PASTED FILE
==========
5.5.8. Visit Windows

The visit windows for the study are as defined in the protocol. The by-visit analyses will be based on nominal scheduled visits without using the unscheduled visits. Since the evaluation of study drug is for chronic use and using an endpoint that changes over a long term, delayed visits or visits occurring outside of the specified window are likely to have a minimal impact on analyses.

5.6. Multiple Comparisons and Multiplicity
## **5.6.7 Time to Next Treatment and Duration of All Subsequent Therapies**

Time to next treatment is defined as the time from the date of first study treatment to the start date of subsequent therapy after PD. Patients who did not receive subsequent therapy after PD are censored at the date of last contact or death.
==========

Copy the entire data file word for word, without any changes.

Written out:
5.5.8. Visit Windows

The visit windows for the study are as defined in the protocol. The by-visit analyses will be based on nominal scheduled visits without using the unscheduled visits. Since the evaluation of study drug is for chronic use and using an endpoint that changes over a long term, delayed visits or visits occurring outside of the specified window are likely to have a minimal impact on analyses.

5.6. Multiple Comparisons and Multiplicity
## **5.6.7 Time to Next Treatment and Duration of All Subsequent Therapies**

Time to next treatment is defined as the time from the date of first study treatment to the start date of subsequent therapy after PD. Patients who did not receive subsequent therapy after PD are censored at the date of last contact or death.